“Cruella” is a wild tale of everyone’s favorite Dalmatian-hating, split haired villain from Disney.
The film, directed by Craig Gillespie, stars Emma Stone as the titular Cruella de Vil at an earlier time in her life before her escapades with Dalmatians. The film is a prequel and features younger versions of characters from the original “101 Dalmatians” film including Anita Darling, portrayed by Kirby Howell-Baptiste, Roger Dearly, portrayed by Kayvan Novak, and Cruella’s bumbling henchmen Horace and Jasper, played by Paul Walter Hauser and Joel Fry, respectively. The film is a prequel telling the story of how Cruella de Vil became her mighty and devilish self.
The film begins with the origin story before the origin where Cruella, born under the name Estella, finds herself in London with no home and no family. She meets her lifelong friends Horace and Jasper even if the friendship we know from our modern-day tale does not seem so realized. This film also functions as a soft reboot/retelling of the story we know. Cruella and her newfound family in Horace and Jasper survive on the streets by pulling off various heists. Cruella’s primary job is making disguises for the gang whereas Horace and Jasper’s primary job is the actual theft. Eventually, Cruella makes a public display of her craftsmanship with clothing and is discovered by the Baroness von Hellman, played by Emma Thompson. She begins working for the Baroness but soon realizes there is something of a secret connection between her past and the Baroness. She begins to plot a course for revenge on the Baroness for her misdeeds, setting the bulk of the story in motion.
“Cruella” is a film that ultimately doesn’t take itself too seriously. That isn’t to say that it doesn’t have its heartfelt moments. There are a multitude of plot holes in the film but much like any reasonable Disney film, we shouldn’t care. It’s about having fun with an old Disney character. Now, we simply must talk about the elephant in the room for “Cruella:” mental health. The film further perpetuates a stigma around mental health. Cruella, ultimately being a villain, is pushed to her dastardly deeds by her own untreated mental illness. One could make the argument that because it’s a period piece technically speaking that the English weren’t whole hog on modern mental health research, but we are a modern audience, and the filmmakers know this. There’s not much excuse for them continuing a stereotype that people with mental illness are more likely to commit crime because of their illness.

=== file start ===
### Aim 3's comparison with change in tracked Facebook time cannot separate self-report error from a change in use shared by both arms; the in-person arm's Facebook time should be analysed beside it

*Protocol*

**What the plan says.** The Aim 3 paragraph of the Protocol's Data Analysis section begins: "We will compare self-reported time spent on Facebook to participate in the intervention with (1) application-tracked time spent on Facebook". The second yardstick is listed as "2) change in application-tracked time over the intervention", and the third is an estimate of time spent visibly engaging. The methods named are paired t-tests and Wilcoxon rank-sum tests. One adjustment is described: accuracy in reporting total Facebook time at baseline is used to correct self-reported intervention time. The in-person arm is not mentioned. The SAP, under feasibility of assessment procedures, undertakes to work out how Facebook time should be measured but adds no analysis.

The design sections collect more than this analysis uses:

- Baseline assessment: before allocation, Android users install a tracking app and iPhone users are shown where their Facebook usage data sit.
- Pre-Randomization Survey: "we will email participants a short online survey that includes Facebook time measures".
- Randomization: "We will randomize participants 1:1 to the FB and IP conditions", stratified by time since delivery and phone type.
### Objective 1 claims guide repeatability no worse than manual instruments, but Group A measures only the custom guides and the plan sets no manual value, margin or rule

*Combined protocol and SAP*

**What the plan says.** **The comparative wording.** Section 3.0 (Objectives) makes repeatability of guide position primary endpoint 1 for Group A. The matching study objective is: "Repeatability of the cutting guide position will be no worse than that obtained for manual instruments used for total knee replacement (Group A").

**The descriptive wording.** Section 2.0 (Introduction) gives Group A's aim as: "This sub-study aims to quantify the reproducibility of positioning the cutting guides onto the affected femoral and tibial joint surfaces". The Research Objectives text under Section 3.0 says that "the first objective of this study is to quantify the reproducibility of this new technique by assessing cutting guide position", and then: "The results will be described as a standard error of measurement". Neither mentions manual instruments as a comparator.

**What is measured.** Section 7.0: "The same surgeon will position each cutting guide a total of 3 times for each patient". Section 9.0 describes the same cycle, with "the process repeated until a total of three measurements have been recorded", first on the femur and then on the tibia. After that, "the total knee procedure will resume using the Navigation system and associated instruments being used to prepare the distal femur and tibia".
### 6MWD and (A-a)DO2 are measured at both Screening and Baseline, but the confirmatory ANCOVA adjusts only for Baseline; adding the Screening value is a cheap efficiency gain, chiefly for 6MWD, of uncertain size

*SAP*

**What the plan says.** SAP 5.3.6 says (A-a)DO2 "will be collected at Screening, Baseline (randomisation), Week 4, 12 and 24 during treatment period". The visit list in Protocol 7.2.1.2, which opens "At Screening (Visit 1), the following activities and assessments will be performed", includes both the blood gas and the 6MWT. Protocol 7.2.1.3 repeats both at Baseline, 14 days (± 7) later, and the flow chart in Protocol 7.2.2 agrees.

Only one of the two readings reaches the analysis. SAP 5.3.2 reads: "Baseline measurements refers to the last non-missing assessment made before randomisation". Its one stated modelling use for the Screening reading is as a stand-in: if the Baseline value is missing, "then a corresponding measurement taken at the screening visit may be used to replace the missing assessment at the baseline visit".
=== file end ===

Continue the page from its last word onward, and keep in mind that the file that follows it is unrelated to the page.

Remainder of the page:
The other pitfall the film has is that it’s a little unusually rooting for someone whom we know wants to skin Dalmatian puppies for their fur in the future of the film universe. The cinematography and set/costume design make us enjoy this weird juxtaposition a little more but it’s still a little unnerving to be on the side of the future attempted dog murderer.
Ultimately, “Cruella” is a fun film. It’s full of great, great moments that are well shot and well designed. “Cruella” receives a B-plus rating.